Posted by Sam on Wednesday, December 5, 2007 at 3:16am.
For these kind of integrals you either have to go to tables of integrals or find a suitable computer program
I found the integral of √(1+t^2) to be
[ln(√(1+t^2) + t)]/2 + [t√(1+t^2)]/2
after evaluating this from 1 to x^3 I got
[ln(√(1+x^6) + x^3)]/2 + [x^3√(1+x^6)]/2 - [ln(√2 + 1) + √2]/2
now you have to differentiate, ughhh!
Somehow I don't think this would simplify down to √( 1 + x^6) * 3x²
for your second question
integral of x(cos(x^2))dx from 0 to pi/2
= (1/2)sin x^2 │ from 0 to pi/2
= 1/2 sin [(pi/2)^2] - 1/2 sin 0
= .312133
The answer to question 1) is indeed
sqrt( 1 + X^6) * 3x².
You can put x^3 = y and differentiate w.r.t. y and then multiply by the derivative of y w.r.t. x (chain rule). The derivative w.r.t. y is sqrt(1+y^2) =sqrt(1+x^6) and the derivative of y w.r.t. x is 3 x^2.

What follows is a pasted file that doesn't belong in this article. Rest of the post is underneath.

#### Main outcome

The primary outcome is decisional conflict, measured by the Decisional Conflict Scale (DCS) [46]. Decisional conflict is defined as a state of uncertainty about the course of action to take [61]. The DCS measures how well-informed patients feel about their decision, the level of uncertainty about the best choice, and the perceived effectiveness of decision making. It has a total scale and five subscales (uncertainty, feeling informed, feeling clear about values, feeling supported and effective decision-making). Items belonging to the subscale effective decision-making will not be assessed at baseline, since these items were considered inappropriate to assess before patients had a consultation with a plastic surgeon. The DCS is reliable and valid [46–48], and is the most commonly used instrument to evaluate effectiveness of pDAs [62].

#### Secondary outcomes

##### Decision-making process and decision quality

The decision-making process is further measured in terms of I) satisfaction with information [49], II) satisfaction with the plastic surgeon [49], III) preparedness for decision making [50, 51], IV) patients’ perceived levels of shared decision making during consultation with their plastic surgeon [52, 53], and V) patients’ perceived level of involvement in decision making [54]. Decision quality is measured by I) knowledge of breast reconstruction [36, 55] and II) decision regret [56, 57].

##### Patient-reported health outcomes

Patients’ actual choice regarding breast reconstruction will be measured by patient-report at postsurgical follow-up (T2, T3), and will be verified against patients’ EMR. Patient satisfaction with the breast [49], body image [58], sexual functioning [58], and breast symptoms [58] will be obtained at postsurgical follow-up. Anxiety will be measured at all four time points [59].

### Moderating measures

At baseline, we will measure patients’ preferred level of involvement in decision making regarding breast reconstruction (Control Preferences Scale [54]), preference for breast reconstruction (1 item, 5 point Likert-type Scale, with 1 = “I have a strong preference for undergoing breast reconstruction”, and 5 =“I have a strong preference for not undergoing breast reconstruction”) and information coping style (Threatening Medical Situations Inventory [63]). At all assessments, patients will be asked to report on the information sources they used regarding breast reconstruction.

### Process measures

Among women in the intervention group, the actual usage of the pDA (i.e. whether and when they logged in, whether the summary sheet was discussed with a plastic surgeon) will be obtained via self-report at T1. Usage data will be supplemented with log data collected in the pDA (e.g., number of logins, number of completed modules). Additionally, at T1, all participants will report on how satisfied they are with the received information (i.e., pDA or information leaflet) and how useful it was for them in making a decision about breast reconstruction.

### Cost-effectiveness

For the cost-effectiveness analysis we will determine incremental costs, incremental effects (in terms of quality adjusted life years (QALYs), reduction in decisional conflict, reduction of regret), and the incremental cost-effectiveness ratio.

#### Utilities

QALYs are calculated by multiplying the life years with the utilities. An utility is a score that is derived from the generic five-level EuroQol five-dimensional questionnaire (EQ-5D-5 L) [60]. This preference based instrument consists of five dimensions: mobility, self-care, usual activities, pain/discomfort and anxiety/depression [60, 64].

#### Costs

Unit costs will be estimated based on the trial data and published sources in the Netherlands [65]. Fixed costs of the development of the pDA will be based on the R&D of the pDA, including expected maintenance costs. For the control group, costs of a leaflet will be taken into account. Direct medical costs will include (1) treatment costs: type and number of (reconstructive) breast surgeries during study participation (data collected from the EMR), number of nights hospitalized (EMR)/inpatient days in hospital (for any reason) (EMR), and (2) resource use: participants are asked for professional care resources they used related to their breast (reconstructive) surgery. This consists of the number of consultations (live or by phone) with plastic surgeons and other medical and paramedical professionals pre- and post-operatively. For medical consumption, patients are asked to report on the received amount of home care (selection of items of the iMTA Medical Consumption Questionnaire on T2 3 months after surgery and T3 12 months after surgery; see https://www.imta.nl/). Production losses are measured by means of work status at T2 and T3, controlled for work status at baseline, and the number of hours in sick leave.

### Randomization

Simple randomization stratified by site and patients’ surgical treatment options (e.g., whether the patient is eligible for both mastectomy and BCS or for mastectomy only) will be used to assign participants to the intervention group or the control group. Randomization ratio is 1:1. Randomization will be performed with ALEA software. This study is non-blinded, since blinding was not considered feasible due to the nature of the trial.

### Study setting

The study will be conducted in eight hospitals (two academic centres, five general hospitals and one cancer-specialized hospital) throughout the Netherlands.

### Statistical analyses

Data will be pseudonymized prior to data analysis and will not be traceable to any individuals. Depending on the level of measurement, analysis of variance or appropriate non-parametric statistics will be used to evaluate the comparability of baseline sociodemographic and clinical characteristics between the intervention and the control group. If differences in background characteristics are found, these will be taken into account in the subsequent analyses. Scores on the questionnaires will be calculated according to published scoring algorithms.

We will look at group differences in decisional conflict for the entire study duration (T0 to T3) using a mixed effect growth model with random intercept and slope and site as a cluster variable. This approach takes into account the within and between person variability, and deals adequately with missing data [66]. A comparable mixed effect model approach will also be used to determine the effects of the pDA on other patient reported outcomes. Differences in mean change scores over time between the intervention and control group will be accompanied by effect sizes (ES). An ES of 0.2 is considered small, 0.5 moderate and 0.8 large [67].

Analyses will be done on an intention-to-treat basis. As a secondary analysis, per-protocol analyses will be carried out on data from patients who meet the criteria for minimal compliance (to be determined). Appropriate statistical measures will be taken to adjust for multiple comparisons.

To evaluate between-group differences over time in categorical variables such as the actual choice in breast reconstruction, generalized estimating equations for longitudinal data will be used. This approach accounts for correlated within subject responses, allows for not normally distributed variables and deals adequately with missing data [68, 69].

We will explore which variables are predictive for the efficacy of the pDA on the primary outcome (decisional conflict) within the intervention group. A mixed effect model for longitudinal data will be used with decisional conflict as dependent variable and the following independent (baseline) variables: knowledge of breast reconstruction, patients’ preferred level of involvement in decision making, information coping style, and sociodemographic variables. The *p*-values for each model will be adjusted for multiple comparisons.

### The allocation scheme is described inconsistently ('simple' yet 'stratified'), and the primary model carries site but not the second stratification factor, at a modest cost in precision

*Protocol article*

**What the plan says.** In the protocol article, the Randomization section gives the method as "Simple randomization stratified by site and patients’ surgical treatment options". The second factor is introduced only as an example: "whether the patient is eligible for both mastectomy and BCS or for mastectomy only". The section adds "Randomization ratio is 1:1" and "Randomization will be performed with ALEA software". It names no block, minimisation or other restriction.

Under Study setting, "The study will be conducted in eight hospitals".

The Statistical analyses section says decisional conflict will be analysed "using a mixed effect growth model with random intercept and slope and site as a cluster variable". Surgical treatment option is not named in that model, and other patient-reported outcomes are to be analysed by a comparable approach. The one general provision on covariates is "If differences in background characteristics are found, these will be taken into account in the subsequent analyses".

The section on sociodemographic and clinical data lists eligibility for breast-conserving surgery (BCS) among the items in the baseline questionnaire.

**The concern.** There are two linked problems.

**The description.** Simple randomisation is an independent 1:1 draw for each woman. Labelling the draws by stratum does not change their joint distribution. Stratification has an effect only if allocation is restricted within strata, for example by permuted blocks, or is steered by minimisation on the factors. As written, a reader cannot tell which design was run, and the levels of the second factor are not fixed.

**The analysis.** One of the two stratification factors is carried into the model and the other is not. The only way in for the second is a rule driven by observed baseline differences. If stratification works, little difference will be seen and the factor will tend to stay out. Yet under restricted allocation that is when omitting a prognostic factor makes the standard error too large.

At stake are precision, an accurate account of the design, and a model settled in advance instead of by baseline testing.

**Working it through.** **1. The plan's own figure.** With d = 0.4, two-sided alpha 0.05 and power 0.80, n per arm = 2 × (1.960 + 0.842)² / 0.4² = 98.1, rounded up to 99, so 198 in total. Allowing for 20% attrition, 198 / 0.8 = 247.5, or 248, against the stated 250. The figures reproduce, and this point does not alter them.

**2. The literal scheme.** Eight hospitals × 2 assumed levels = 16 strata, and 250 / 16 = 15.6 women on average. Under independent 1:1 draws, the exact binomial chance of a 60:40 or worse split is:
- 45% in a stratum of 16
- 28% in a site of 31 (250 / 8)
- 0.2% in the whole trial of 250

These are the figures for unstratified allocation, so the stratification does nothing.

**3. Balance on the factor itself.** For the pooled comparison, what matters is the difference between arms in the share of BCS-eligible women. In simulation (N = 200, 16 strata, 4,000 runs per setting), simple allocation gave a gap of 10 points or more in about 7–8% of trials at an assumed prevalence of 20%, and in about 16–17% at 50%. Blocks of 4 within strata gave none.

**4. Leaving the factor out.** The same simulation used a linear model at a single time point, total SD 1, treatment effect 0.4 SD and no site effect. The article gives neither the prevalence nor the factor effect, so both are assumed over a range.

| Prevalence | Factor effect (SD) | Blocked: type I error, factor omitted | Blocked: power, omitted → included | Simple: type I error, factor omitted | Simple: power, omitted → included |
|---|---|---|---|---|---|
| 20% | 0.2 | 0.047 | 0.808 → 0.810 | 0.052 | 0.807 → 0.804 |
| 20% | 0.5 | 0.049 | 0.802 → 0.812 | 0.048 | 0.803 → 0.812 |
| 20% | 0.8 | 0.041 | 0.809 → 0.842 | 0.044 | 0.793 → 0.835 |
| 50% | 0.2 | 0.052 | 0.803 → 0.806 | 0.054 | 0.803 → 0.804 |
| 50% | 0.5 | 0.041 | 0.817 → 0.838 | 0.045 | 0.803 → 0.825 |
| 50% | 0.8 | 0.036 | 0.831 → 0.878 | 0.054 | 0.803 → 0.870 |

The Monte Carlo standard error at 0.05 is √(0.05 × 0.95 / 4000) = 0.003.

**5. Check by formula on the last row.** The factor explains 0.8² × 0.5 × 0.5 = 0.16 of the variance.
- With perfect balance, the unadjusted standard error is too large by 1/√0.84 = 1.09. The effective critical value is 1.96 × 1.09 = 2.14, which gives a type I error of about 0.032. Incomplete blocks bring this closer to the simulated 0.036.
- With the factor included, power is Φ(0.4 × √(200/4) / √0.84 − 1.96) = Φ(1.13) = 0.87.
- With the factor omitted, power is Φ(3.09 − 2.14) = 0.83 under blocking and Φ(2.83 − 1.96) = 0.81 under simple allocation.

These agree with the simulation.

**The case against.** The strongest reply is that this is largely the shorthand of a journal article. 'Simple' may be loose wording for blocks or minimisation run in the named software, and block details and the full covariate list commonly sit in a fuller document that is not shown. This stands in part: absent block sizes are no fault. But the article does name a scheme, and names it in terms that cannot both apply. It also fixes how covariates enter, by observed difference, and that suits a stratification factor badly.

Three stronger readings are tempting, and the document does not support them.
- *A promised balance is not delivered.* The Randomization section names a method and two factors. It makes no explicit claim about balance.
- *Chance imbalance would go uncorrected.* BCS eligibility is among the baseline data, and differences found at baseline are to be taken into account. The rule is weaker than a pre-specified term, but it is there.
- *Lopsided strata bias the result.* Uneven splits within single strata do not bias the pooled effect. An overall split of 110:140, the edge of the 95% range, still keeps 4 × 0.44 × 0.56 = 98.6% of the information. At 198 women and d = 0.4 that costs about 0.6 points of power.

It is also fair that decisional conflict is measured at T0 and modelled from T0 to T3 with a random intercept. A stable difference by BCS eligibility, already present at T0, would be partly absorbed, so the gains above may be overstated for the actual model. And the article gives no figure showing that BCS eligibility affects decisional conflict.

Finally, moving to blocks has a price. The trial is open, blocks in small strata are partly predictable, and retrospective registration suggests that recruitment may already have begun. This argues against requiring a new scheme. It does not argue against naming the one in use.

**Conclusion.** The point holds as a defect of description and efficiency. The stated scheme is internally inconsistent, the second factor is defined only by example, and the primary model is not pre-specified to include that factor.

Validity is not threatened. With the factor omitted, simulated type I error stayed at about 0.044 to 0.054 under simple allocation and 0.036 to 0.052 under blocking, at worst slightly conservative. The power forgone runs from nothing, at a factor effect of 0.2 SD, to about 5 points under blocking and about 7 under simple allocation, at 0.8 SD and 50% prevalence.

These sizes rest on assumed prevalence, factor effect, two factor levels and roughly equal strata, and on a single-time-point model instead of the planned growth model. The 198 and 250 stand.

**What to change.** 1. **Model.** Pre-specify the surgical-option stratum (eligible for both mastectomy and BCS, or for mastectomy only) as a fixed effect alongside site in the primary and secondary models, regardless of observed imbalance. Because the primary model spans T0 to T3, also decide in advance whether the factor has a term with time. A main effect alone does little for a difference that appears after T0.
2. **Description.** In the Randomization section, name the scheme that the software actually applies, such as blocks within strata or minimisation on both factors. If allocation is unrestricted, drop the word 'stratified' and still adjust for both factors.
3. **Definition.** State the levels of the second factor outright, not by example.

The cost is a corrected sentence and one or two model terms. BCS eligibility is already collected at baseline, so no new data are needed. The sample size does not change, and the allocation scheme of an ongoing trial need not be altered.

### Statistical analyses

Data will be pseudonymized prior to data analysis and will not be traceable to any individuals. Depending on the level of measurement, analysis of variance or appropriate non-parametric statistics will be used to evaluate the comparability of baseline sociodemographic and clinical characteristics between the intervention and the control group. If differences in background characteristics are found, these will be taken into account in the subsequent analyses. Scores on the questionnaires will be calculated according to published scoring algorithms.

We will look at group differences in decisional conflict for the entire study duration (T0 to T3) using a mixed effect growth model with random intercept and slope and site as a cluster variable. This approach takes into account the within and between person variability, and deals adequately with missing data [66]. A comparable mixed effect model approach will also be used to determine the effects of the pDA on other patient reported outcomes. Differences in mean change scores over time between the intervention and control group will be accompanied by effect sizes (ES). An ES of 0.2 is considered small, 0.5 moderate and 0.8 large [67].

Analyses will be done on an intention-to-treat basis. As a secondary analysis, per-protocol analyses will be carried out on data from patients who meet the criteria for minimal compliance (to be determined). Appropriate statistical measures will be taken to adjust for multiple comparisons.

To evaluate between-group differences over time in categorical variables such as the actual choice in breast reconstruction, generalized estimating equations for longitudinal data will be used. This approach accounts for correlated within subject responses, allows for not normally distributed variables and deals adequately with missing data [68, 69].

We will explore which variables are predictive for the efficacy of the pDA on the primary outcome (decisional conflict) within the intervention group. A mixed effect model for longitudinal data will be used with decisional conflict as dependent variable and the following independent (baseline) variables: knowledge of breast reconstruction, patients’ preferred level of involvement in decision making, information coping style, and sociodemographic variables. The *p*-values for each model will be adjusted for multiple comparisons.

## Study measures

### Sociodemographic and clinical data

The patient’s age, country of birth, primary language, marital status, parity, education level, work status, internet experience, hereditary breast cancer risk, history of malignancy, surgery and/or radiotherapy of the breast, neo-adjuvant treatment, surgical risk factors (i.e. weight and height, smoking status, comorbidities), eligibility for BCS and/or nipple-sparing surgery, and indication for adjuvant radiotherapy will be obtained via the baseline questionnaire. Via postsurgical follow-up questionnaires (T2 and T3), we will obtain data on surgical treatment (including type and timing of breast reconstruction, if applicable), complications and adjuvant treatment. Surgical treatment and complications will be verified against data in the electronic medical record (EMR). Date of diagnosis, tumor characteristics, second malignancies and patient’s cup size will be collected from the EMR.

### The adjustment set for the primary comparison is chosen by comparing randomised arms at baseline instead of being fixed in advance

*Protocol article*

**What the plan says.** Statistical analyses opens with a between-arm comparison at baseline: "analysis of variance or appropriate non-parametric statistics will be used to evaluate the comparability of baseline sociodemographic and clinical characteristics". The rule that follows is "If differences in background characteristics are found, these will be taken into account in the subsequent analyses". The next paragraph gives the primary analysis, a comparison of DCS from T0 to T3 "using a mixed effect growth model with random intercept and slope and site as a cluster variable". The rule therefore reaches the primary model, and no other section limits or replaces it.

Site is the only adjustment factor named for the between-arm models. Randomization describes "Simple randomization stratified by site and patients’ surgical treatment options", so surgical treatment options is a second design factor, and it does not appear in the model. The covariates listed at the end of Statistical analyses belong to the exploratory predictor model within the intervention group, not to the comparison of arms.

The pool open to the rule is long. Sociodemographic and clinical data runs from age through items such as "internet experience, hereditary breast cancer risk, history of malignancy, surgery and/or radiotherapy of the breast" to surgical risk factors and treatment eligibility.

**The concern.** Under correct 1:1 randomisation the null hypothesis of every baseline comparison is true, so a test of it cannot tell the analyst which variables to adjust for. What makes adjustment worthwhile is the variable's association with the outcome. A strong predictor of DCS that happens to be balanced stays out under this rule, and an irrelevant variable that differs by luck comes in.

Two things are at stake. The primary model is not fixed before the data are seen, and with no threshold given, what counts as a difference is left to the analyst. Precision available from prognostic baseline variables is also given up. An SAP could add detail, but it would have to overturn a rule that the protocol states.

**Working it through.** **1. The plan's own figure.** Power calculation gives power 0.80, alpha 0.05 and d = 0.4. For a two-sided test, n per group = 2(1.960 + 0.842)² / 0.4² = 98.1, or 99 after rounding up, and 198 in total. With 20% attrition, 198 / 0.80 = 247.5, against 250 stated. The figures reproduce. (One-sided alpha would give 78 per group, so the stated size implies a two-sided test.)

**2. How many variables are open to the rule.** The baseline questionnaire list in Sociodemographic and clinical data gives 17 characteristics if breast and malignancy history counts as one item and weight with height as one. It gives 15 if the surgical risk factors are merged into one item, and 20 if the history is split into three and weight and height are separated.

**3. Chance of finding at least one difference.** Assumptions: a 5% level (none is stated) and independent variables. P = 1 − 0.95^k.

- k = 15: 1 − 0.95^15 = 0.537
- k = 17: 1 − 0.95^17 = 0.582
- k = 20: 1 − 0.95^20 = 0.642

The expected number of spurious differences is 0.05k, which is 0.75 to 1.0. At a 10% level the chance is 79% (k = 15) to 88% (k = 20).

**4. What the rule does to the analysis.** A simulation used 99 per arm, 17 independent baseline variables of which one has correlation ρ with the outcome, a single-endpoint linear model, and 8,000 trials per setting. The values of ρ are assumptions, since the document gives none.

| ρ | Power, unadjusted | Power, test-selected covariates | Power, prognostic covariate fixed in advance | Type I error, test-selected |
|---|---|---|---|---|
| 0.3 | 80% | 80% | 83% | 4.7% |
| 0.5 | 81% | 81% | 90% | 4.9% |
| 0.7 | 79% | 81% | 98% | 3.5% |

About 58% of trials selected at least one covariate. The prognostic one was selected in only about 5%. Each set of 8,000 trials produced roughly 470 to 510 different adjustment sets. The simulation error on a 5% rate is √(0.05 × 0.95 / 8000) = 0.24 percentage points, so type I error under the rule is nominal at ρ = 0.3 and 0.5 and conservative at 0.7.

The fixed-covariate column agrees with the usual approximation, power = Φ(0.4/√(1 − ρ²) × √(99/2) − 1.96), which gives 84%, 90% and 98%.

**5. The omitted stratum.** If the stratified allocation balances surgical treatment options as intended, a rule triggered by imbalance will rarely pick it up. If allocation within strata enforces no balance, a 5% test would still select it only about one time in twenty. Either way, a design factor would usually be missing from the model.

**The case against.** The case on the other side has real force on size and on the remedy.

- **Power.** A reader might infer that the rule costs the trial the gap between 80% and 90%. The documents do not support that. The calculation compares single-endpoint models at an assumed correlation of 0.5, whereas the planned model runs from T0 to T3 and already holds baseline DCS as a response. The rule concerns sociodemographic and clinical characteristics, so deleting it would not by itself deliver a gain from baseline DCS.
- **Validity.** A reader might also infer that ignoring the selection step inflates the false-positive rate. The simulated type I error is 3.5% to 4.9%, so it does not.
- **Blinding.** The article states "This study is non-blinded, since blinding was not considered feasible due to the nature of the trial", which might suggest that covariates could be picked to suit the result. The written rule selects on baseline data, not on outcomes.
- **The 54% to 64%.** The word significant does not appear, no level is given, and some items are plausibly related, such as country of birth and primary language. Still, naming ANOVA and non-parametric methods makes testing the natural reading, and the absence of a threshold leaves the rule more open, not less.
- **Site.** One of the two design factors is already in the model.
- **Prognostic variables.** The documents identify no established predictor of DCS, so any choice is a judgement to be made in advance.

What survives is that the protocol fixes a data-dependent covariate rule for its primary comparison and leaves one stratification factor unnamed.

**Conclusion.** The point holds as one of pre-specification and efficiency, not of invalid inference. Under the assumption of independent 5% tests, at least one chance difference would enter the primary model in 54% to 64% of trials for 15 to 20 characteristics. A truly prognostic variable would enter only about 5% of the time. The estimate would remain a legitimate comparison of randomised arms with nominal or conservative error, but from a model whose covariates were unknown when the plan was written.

Let's think for a minute about what this first question means.
We have some function y(t) which we integrate from t = 1 to t = x^3.
Then we want to find out how much the area under the function changes for a smal change in x.
Well the change of the area for a change dx in x is in fact the value of the function at t=x^3
Graph the function y = f(t) (any old function, straight line will do.
Look at the area under the function from t = 1 to t = x^3
look at how that area changes for a small change in t
Now for your case
f(t)dt when t = x^3 is:
sqrt(1+x^6) (3 x^2)
because
f(t) = sqrt(1+t^2)
and
dt = 3 x^2 dx